The fastest way to search Twitter, Facebook and Instagram

I Type 2000 Words A Minute... Uh Yeah
I Type 2000 Words A Minute… Uh Yeah by Bill Shaner licensed under CC BY-NC-SA 2.0

If you write about or follow breaking news in 2015, you need to know how to quickly search social media. Every second counts, especially when have to try many search words or phrases. On a laptop or desktop computer, one of the quickest ways to search Twitter, Facebook or any network is to use Chrome’s address bar.

If you don’t already use Google’s browser, download Chrome now. There, that’s better.

Google calls its address bar the “omnibox,” presumably because it does so much. For example, if you type words into that box and hit Enter, Chrome will bring you to a Google search engine results page. That magic box even works as a basic calculator for the math-challenged reporter.

I’ll show you how you can teach that omnibox to search Twitter, Facebook and Instagram. Continue reading

How to detect Twitter sarcasm about Kanye and McCartney

National Sarcasm Society t-shirt
National Sarcasm Society by Acid Pix licensed under CC BY 2.0

Some media outlets, like ABC on Good Morning America, laughed at Kanye West fans for not knowing who Paul McCartney is. Yeezy fans posted tweets that credited West for featuring the unknown McCartney in West’s new single. (Listenbuy, or read “Only One.”)

The only problem is that those comments were sarcastic. I haven’t read all the tweets that each media outlet shared, but here is one I saw in every post I’ve read on the topic:

When I saw that, I was incredulous. This guy can’t be serious? If you are a reporter, run with that incredulity. Question that tweet.

Here are a few simple methods to detect Twitter sarcasm.

1. Ask!

The easiest way to find out if someone is serious is to ask that person. On Twitter, that means you hit the reply button and pose the question: @desusnice Do you really not know who Paul McCartney is?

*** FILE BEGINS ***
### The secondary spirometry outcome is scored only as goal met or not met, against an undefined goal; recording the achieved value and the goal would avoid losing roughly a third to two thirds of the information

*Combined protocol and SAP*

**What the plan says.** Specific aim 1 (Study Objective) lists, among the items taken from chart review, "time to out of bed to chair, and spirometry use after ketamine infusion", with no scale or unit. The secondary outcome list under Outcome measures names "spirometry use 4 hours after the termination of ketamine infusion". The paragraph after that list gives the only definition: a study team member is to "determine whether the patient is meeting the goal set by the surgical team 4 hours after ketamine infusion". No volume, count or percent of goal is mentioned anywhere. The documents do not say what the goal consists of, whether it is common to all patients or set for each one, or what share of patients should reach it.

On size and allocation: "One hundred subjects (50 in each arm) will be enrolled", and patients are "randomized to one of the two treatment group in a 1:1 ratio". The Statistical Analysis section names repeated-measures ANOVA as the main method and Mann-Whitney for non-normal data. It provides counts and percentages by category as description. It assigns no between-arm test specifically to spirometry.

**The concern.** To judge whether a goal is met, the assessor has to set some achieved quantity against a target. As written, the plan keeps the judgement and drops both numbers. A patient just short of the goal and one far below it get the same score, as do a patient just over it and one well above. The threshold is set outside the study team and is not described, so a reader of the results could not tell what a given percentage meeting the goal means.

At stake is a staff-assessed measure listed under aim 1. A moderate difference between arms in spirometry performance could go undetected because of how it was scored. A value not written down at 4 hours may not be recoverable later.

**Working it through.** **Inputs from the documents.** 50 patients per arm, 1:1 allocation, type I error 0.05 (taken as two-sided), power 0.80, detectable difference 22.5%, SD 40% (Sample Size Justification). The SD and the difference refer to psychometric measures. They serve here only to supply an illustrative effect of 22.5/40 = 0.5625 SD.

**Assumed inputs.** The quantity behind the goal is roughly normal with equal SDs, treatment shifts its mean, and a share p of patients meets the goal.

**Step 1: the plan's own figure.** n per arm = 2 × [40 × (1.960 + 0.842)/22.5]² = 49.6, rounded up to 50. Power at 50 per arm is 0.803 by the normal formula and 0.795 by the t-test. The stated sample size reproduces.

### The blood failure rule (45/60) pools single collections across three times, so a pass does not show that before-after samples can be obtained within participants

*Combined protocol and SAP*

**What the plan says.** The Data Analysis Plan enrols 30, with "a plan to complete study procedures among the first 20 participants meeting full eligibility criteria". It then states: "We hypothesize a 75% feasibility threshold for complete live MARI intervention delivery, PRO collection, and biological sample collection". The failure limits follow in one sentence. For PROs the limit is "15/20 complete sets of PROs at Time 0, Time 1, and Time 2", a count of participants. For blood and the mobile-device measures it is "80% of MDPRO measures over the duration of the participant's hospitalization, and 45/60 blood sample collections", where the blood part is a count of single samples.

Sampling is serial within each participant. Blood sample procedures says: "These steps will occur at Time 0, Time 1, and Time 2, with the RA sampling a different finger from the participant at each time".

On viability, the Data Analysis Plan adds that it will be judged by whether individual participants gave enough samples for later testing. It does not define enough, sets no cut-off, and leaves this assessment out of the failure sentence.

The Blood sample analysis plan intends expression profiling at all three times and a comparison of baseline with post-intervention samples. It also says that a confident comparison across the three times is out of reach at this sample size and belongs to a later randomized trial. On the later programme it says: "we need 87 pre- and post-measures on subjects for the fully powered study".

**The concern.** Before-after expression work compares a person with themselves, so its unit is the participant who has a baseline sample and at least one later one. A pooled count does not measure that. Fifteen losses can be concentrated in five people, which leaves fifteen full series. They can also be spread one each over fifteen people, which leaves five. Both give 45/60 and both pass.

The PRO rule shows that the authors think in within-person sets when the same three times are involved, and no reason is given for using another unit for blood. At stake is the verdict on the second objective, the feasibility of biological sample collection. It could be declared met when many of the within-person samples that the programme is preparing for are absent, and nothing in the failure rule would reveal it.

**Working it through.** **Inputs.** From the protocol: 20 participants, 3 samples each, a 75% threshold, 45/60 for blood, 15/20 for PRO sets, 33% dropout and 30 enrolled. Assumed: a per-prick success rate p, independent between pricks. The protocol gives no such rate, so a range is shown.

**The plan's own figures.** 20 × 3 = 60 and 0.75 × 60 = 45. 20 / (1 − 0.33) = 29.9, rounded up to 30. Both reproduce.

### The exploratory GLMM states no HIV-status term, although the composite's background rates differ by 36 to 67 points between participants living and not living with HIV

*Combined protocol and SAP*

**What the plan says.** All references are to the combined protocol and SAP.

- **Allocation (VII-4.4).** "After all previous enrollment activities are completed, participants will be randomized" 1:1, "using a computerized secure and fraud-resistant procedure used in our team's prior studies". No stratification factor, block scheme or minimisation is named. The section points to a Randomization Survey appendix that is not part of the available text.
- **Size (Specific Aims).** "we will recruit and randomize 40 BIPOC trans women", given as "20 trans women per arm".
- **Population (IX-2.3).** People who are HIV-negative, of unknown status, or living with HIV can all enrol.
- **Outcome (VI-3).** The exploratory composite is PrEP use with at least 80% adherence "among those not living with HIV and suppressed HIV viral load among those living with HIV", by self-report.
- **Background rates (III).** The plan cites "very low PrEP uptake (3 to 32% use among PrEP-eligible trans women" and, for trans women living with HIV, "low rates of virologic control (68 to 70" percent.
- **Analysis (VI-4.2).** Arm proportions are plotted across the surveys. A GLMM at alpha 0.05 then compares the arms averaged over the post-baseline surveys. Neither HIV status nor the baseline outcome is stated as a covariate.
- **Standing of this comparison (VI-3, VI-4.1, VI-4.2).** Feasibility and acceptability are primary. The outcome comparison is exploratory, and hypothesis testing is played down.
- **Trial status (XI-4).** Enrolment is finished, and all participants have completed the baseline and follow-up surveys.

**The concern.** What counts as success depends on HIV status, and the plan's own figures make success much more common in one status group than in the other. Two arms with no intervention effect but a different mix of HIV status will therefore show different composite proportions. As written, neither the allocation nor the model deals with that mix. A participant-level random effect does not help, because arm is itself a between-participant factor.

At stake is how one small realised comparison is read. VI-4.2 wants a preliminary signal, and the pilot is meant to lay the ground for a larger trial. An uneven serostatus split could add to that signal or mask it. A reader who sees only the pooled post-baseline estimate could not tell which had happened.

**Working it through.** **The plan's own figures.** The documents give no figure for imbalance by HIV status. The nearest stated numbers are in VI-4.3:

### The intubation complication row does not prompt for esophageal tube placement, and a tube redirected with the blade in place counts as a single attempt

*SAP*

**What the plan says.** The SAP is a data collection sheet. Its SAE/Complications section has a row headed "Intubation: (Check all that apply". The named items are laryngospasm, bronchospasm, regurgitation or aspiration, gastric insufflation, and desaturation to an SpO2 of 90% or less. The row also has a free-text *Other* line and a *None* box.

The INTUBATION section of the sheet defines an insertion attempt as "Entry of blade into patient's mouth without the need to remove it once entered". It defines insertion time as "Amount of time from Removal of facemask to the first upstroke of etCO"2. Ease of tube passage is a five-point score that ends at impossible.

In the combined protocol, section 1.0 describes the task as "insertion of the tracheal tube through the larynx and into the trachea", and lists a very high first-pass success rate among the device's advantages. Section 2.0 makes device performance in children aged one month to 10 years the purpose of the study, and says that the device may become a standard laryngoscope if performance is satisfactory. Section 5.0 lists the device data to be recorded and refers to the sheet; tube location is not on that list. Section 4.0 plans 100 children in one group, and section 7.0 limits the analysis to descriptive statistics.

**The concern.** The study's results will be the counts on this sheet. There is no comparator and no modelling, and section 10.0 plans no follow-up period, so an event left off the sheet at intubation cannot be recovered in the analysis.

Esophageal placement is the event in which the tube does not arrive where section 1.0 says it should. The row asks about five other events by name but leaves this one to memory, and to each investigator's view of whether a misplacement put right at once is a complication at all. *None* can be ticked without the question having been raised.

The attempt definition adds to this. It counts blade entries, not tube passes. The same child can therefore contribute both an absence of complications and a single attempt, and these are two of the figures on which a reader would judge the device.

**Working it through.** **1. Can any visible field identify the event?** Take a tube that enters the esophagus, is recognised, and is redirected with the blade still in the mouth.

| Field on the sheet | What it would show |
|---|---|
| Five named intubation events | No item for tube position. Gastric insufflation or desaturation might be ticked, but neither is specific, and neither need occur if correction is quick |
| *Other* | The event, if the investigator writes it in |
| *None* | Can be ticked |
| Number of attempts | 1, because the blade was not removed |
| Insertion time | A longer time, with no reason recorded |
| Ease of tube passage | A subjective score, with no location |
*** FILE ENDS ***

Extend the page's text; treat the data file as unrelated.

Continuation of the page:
2. Observe

Desus Nice might never reply to your query, so look at his timeline. Do Mr. Nice’s previous tweets suggest that he is unaware of people and places of cultural significance? Does he crack wise, or is he a straight shooter? Is sarcasm a comedic weapon that he wields? If he likes to joke around, there’s a good chance his McCartney tweet isn’t serious.

3. Search

If Desus Nice knows who Paul McCartney is, he might have tweeted about him before. To find those tweets, paste this into Twitter’s search box: “paul mccartney” from:desusnice

Twitter sorts the results using some secret algorithm. You want to see all the tweets, so click on the “all” link near the top of the page.

Twitter search all link
This will show all tweets during a search

You’ll find that Desus Nice has mentioned the former Beatle on many occasions. Here is a sample from more than two years ago:

Does it matter?

An investigation about sarcastic tweets might be frivolous, but the tips are real. You can use them when reporting on corporations, representatives, government entities, and breaking news.

This whole discussion is moot anyway, since we all know that Paul is dead.

A personal note

Some of the tweets mentioned by media outlets might be genuine. Some people don’t know who Sir Paul is, and that’s okay. Only when you embrace your ignorance can you learn and grow. When you embrace the ignorance of others, you accept them and encouraging their growth. When someone doesn’t know something, don’t make fun of them. Share your knowledge.